First, there is an immediate need to decentralize decision-making at the state, city, district, block, or ward levels to allow authorities to respond urgently to conditions based on local needs and contexts. These efforts should include local administration, frontline workers, civil society organizations, self-help groups, and cooperatives that are embedded in the communities.
Second, all governments have a moral obligation to ensure that life-saving vaccines are provided free to the entire population. Including India. The national government has announced a shared model of vaccine procurement where 50 percent of the vaccines are procured by the national government and 50 percent by state governments and the private sector. This could lead to a situation where all three parties procure vaccines at different prices, slowing the pace of vaccine procurement due to multiple buyers competing with each other and with manufacturers on purchase quantities and other logistical considerations. Instead, the government of India should procure vaccines at a reasonable price and offer a one hundred percent subsidy to the entire population—making COVID-19 vaccines free to every Indian, not just to those who can afford them. India's government should engage with vaccine manufacturers to ensure that patent laws are not used to create monopolies, and to regulate prices in order to offer the right incentives to manufacturers.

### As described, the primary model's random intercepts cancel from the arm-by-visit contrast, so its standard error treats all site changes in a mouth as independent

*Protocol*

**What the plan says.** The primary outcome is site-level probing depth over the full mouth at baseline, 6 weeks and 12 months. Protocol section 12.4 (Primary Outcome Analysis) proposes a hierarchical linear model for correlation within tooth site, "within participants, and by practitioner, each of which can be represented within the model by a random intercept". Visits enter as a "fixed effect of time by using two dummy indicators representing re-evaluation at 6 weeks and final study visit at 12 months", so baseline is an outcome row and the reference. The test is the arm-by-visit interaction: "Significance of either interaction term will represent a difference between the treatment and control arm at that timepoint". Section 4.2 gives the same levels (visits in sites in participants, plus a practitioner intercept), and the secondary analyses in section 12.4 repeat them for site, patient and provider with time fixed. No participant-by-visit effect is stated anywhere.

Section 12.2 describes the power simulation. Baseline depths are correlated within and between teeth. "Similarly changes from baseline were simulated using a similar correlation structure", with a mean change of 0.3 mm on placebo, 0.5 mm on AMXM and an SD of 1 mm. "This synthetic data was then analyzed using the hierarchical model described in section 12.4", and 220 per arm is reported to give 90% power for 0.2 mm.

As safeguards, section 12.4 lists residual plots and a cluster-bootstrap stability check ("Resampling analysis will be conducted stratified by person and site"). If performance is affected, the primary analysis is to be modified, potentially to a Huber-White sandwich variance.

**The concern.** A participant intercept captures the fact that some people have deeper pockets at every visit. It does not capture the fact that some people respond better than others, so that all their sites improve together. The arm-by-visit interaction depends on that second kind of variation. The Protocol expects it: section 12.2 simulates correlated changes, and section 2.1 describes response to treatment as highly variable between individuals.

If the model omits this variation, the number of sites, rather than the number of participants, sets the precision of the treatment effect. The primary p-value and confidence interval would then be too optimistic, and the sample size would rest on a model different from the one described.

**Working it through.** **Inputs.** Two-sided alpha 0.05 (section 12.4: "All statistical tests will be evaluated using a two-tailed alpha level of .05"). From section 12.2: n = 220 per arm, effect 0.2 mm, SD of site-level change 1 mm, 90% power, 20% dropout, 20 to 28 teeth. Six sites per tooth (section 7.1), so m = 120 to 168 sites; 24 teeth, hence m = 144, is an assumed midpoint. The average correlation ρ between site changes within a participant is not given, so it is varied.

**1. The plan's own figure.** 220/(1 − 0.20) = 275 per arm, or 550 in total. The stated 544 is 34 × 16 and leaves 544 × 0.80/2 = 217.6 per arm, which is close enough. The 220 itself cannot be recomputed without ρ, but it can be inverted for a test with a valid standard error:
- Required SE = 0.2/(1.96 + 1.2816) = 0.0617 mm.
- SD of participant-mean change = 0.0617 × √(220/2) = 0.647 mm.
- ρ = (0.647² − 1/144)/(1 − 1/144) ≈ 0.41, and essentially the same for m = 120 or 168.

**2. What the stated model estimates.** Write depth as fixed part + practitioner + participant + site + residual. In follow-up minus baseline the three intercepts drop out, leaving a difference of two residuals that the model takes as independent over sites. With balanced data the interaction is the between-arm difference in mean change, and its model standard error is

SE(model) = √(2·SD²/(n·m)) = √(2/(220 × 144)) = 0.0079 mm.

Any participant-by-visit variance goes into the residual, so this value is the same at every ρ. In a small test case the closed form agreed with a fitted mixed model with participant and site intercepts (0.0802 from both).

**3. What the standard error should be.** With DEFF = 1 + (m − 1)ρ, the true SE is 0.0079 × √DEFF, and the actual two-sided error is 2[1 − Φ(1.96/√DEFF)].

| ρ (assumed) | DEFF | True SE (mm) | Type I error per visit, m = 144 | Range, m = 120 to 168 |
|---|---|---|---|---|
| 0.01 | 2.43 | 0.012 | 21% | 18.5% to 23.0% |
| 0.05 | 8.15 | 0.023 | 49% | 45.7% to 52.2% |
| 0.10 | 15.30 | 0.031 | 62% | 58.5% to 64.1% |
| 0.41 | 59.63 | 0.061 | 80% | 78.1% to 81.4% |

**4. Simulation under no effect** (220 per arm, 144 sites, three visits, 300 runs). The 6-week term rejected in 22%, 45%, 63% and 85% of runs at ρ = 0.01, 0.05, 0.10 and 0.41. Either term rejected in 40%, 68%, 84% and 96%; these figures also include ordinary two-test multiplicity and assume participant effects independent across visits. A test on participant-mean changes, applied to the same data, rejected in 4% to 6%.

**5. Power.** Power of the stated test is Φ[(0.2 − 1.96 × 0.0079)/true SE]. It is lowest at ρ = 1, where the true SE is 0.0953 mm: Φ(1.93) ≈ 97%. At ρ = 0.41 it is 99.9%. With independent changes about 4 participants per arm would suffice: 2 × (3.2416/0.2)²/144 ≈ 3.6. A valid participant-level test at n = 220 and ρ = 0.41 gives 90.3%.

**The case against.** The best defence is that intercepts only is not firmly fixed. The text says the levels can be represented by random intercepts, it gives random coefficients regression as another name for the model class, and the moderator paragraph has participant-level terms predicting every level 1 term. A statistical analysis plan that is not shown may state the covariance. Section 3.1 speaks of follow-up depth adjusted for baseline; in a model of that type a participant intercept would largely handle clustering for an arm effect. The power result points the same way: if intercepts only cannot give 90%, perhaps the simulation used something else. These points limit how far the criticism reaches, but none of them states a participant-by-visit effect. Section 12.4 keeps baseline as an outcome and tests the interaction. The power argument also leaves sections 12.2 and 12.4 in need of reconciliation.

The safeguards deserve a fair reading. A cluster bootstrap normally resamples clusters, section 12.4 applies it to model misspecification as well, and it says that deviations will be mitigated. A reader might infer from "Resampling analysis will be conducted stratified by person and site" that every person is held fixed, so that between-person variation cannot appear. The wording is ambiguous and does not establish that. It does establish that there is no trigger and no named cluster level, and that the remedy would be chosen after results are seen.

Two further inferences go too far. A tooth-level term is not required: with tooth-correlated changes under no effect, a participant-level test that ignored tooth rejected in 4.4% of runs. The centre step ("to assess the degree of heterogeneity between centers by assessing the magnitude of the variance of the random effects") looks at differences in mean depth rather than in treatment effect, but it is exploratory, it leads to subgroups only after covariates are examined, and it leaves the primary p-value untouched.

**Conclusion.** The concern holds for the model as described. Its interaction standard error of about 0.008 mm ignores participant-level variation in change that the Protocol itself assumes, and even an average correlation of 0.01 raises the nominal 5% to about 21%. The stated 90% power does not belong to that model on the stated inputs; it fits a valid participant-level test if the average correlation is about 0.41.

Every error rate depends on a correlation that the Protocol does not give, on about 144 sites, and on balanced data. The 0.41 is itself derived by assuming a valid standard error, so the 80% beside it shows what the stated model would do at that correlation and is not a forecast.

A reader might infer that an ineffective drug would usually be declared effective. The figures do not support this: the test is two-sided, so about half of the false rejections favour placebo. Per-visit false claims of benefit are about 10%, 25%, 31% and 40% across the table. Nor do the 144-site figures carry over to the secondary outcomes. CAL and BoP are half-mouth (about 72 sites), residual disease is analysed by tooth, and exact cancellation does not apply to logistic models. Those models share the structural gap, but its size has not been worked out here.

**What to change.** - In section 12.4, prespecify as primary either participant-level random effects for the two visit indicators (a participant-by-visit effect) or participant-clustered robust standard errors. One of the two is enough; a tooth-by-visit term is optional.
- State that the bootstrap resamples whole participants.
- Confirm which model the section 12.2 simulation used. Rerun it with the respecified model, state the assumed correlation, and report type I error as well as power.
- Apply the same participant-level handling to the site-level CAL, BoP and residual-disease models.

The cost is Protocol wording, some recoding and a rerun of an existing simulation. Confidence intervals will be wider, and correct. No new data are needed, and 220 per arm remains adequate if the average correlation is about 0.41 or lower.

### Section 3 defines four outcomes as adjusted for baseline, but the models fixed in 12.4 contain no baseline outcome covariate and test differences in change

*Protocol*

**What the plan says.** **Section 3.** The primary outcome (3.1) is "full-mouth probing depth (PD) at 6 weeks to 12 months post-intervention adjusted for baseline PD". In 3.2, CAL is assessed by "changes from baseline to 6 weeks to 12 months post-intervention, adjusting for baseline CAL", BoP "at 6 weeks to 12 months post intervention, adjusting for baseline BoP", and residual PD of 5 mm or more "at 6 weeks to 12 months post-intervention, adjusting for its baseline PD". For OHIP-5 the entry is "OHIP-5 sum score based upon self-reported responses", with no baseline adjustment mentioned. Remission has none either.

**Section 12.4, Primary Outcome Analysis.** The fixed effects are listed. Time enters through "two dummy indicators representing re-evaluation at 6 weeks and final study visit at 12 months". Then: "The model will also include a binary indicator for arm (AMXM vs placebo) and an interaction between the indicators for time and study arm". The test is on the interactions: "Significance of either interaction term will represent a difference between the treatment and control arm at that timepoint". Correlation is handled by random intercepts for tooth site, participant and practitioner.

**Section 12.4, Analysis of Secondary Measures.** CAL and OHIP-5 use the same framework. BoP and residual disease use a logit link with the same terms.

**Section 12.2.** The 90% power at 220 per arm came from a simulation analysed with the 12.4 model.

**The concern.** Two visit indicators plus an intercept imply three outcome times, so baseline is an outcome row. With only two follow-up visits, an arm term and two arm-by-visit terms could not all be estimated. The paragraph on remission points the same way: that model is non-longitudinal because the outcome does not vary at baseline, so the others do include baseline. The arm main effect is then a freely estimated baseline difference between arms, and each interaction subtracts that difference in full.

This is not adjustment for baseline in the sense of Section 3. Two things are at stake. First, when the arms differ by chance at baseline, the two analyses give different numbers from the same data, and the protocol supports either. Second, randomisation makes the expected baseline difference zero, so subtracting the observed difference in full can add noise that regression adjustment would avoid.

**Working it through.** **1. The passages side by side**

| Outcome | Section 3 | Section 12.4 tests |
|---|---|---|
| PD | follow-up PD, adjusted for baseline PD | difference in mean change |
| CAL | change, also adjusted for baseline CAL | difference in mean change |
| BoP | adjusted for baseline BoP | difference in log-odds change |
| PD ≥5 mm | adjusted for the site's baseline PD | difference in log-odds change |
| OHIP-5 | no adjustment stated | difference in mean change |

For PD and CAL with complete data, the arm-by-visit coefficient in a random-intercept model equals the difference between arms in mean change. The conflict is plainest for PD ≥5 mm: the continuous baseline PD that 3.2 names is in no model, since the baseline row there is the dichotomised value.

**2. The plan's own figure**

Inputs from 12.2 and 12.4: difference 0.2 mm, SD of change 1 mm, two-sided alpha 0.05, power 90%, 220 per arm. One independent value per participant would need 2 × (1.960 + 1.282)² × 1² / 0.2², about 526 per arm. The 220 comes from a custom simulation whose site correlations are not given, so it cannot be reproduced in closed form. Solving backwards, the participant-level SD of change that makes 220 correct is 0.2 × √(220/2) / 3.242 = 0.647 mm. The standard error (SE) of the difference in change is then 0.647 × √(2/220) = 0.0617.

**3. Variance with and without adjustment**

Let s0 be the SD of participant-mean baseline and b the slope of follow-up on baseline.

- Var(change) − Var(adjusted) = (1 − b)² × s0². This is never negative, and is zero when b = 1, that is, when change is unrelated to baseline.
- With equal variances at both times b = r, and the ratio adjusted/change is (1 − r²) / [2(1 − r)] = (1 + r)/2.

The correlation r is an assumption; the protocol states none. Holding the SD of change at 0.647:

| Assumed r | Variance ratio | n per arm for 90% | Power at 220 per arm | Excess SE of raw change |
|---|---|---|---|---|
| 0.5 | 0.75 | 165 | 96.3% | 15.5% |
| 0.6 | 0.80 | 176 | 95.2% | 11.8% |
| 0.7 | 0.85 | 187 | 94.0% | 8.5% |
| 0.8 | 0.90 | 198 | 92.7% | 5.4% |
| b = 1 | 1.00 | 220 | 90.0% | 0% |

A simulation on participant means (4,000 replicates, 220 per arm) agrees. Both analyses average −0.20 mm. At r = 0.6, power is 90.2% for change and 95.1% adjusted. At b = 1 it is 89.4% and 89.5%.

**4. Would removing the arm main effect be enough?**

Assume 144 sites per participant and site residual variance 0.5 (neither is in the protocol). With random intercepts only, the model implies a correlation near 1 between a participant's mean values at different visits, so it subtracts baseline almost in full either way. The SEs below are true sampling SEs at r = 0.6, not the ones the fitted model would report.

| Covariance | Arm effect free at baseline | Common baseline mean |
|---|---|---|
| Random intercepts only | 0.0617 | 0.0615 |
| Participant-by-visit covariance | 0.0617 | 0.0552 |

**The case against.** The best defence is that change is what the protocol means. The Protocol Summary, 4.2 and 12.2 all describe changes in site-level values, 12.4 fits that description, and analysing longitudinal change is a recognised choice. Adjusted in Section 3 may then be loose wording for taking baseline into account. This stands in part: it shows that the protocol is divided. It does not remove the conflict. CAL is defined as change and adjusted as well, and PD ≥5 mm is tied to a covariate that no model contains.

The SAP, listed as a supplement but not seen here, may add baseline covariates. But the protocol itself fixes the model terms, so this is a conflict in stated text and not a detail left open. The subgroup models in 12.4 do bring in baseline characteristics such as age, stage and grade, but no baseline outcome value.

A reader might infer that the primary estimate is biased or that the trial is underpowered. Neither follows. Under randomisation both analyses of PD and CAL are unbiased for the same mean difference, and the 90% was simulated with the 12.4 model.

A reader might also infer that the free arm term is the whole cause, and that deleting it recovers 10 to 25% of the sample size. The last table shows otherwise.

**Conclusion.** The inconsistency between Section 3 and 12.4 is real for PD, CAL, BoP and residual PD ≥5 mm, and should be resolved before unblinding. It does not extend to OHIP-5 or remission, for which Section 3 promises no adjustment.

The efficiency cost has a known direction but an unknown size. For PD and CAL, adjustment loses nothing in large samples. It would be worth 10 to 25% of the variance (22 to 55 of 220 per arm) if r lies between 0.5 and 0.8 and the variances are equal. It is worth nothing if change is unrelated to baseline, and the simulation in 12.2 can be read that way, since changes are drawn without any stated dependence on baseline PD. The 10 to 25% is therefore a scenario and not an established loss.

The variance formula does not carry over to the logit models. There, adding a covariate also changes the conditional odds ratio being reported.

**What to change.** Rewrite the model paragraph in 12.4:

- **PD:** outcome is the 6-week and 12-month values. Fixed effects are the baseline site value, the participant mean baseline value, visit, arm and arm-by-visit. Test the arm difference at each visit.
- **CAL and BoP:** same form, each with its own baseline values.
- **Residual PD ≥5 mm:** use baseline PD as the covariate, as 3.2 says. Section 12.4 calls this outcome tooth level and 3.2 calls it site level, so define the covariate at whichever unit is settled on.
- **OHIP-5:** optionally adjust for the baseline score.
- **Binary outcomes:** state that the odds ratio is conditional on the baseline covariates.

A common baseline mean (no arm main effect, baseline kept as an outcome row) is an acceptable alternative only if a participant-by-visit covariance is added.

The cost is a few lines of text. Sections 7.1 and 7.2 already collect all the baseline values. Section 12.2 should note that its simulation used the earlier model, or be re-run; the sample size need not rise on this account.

The national government has announced a shared model of vaccine procurement where 50 percent of the vaccines are procured by the national government
Third, to prevent a further deterioration of the situation, the government must rely on evidence-based decision making to develop its COVID-19 response and recovery strategies. Convening an expert group that's empowered to make decisions and rapidly implement them without hindrance is urgent. Improving data collection on COVID-19 infections and fatality rates—with data disaggregated by age, gender and urban/rural areas—would allow experts to understand the disease burden better and set up appropriate policies, funding, and programs in response.
Fourth, large scale communication efforts by government and civil society organizations are required to fight virus misconceptions and vaccine hesitancy. The government should work toward creating and disseminating an effective social and behavioral change communication strategy in local languages, using straightforward messaging about COVID-19 safety protocols and self-care. Every communications medium—including television, social media, radio, and door-to-door messaging—should be leveraged to ensure accurate messages that reach the last mile.